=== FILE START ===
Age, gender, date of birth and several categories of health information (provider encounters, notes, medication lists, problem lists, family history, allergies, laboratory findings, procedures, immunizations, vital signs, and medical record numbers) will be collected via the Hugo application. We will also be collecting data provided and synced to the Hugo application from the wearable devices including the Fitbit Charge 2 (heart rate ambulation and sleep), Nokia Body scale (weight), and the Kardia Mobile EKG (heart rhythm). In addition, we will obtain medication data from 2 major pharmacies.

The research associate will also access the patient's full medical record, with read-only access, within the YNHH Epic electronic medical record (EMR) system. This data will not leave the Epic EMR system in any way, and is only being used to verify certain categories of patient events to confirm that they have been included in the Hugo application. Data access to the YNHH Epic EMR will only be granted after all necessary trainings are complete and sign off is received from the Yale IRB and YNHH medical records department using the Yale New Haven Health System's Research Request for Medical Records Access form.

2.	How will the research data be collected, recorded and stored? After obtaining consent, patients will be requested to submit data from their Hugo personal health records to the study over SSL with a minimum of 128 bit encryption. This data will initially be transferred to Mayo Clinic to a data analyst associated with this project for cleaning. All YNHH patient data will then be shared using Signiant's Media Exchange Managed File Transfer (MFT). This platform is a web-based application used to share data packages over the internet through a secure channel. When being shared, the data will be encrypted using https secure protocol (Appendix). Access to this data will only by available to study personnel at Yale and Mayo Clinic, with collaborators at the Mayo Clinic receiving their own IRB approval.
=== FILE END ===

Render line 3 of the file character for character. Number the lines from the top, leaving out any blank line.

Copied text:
2.	How will the research data be collected, recorded and stored? After obtaining consent, patients will be requested to submit data from their Hugo personal health records to the study over SSL with a minimum of 128 bit encryption. This data will initially be transferred to Mayo Clinic to a data analyst associated with this project for cleaning. All YNHH patient data will then be shared using Signiant's Media Exchange Managed File Transfer (MFT). This platform is a web-based application used to share data packages over the internet through a secure channel. When being shared, the data will be encrypted using https secure protocol (Appendix). Access to this data will only by available to study personnel at Yale and Mayo Clinic, with collaborators at the Mayo Clinic receiving their own IRB approval.